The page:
Resiliency: Part of every Airman’s life
OSAN AIR BASE, Republic of Korea -- Osan Air Base leaders designated June 21 as Wingman Day, as the Department of Defense announced the need to care for each other as a growing need in the military.
Demands on Airmen are higher than ever. Deployments, separation from family, low manning and tight fiscal constraints can cause an immense amount of stress.
"Wingman Days are meant to reinforce the wingman concept as the foundation to building resilient Airmen," said 1st Lt. Jessica Zamparini, Osan Wingman Day project lead. "Having this time set aside allows us to engage in earnest discussion with our co-workers to find skills and strategies related to health, mission performance and unit cohesion."
Air Force installations are required to hold two base-wide resiliency training days annually, to discuss the importance of resiliency and the options that Airmen have available to them to help alleviate life's stressors.
During Osan's training, topics emphasized awareness, accountability, team-building, and communication through interactive discussion.
Topics ranged from how to cope with financial stressors to recognizing signs of depression, Zamparini said.
Already in 2012, the Air Force has had more than 35 suicides -- 15 in January alone.
The most important way to help someone with resiliency is to talk to them, said Lt. Col. Travis Adams, 51st Medical Operations Squadron Mental Health Flight commander.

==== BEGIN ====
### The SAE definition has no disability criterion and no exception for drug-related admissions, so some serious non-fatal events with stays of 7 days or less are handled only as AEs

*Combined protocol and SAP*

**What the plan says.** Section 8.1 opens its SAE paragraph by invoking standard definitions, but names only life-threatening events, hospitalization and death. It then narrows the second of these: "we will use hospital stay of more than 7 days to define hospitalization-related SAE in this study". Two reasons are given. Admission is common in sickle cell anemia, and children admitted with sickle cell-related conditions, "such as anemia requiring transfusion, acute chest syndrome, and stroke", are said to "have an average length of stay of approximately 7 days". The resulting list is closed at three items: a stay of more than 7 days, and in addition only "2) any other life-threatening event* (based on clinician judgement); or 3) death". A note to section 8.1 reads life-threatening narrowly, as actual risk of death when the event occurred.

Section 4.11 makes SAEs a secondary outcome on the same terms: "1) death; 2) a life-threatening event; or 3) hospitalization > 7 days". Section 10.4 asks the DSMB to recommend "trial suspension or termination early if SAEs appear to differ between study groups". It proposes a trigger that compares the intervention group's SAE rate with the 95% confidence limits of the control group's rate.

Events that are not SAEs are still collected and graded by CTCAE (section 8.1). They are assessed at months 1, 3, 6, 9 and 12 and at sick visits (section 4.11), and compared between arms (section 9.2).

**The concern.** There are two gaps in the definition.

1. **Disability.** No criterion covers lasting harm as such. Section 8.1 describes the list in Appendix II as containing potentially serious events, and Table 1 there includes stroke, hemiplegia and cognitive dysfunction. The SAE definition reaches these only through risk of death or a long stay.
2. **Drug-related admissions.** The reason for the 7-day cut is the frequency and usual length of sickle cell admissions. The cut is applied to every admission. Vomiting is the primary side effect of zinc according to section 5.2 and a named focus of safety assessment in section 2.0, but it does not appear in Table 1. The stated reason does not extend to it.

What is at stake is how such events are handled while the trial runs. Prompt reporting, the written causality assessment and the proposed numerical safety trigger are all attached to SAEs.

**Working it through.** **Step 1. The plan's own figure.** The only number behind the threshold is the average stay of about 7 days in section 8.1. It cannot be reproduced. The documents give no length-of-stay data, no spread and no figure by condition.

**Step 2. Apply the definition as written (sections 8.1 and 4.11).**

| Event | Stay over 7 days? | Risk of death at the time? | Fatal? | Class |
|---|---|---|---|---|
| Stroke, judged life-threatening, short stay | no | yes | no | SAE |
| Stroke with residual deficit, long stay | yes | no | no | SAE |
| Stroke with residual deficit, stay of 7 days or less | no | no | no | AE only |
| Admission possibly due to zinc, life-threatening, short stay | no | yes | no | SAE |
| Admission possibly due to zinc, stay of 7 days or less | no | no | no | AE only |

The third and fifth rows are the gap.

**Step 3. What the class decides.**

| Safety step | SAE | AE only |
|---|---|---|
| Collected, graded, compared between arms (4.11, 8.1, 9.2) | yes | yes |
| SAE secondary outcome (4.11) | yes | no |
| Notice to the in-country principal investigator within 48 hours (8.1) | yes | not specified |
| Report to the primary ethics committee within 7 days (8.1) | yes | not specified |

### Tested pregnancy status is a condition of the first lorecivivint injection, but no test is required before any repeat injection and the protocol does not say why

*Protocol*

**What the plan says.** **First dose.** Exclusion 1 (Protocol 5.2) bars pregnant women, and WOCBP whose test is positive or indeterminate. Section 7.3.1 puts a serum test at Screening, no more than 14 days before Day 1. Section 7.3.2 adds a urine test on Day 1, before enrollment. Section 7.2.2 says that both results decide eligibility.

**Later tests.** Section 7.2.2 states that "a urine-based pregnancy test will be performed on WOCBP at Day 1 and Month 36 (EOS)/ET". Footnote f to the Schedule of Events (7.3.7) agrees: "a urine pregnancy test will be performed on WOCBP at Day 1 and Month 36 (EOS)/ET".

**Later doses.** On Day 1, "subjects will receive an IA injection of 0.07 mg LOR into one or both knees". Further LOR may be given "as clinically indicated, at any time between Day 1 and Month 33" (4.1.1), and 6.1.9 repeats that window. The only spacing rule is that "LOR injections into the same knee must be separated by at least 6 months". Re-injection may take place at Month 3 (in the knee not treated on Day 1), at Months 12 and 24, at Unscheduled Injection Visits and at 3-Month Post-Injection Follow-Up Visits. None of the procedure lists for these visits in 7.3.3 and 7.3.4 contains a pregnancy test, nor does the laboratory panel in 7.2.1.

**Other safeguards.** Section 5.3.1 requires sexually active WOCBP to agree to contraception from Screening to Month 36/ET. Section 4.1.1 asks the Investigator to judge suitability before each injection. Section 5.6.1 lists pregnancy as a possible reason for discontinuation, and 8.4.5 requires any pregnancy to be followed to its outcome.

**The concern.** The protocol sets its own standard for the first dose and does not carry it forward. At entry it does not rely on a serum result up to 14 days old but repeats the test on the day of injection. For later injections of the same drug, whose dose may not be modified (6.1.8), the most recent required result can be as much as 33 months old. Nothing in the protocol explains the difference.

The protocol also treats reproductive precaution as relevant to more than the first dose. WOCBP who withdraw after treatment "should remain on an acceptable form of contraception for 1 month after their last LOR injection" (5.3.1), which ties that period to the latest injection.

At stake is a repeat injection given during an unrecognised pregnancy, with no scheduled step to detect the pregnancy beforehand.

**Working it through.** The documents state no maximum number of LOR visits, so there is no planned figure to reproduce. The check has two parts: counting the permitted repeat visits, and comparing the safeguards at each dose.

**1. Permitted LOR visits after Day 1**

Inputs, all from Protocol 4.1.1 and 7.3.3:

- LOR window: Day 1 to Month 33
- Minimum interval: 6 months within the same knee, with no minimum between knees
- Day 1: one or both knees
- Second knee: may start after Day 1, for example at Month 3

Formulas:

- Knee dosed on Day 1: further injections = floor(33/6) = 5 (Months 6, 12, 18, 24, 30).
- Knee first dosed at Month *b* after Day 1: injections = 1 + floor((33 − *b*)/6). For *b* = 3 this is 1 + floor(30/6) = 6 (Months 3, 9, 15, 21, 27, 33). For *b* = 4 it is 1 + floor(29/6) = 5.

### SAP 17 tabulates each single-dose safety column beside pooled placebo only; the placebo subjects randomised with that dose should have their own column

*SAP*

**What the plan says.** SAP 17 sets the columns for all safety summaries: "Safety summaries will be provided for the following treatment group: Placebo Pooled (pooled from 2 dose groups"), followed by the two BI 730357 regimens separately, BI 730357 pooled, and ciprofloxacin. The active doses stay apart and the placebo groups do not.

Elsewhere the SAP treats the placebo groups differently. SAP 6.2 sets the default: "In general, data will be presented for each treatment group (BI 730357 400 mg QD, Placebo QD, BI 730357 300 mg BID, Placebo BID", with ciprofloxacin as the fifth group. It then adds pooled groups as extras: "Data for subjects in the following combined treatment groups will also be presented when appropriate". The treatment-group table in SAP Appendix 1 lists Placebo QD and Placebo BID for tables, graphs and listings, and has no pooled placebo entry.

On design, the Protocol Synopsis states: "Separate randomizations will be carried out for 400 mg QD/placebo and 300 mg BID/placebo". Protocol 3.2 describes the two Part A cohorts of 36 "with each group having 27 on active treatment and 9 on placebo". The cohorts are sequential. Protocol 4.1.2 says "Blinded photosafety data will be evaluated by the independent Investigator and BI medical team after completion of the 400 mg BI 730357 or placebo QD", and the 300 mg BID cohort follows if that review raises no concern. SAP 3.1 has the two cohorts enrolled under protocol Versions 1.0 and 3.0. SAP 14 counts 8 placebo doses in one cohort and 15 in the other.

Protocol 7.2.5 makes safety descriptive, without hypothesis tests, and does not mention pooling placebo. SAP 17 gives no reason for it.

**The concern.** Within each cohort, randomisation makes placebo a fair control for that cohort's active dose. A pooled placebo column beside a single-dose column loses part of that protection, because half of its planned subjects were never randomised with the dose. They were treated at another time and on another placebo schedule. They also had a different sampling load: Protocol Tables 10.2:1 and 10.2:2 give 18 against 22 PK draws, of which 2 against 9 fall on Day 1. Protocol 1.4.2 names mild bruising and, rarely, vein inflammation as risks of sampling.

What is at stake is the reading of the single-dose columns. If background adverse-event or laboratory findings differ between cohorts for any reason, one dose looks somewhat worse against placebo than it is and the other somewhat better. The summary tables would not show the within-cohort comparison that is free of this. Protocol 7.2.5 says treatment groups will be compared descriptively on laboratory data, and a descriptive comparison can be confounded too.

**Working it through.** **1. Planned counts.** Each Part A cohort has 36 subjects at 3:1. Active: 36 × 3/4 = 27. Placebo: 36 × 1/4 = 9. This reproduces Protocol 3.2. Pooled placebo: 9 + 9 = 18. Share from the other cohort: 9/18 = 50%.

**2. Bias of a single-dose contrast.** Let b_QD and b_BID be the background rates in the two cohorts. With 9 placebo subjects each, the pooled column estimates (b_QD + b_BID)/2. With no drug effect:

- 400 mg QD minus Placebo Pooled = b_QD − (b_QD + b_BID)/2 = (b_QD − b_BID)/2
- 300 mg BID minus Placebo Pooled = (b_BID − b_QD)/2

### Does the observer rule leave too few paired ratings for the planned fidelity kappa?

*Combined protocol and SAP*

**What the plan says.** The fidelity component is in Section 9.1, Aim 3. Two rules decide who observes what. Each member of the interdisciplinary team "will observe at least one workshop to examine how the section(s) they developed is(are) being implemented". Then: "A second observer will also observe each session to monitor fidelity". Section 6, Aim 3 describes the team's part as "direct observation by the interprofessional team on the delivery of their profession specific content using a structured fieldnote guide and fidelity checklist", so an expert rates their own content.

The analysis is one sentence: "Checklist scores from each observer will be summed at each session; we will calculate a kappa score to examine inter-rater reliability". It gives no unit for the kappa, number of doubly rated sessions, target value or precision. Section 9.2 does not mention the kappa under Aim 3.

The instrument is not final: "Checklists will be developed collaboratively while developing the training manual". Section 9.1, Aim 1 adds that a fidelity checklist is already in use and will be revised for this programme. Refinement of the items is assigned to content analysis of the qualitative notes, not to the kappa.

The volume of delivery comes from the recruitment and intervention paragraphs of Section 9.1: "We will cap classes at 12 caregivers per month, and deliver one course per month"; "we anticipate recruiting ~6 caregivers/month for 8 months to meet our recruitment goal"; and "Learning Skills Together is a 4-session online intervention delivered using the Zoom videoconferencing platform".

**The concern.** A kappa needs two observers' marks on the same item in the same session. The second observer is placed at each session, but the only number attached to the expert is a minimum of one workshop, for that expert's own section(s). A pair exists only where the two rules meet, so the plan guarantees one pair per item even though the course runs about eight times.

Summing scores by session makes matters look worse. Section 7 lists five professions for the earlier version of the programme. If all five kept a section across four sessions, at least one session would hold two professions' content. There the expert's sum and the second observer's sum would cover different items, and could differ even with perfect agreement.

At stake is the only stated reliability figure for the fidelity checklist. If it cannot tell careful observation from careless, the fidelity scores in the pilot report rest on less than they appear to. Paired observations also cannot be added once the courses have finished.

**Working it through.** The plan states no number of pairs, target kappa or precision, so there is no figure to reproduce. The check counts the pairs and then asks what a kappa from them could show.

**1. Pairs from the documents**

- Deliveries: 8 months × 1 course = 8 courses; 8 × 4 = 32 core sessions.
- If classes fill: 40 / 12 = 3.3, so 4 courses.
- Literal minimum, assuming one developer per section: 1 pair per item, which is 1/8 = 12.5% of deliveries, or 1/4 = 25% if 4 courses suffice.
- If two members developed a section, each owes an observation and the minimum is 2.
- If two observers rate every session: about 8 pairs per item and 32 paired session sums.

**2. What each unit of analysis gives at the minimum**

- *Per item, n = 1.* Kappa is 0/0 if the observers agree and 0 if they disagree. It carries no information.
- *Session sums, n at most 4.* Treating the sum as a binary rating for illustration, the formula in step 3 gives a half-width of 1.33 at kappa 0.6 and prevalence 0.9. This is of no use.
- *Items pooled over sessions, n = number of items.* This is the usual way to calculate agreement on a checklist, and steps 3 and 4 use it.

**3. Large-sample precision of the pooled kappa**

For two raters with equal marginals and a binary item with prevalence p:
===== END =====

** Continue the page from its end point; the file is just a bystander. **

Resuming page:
"Often just talking to someone about the struggles they are experiencing provides relief," Adams said. "If you are sincere and bring up your concerns at an appropriate place and time, you will provide an invaluable service to that person."
Seeking help from others is a critical pillar of total health and fitness, he said. The acronym A.C.E is used when caring for an individual in need: Ask, Care, Escort.
"Seeking help from others can take many forms, but most often we seek help from friends and family to provide comfort, to lend a listening ear, or to give us a sense of perspective on our problem," Adams said.
Individuals can contact mental health professionals, chaplains, leadership or military life consultants for any additional help.
"There are many reasons to help those around us become more resilient," Adams said. "Most important is that it is the right thing to do. It's the right thing to do as a human, an American, and an Airman."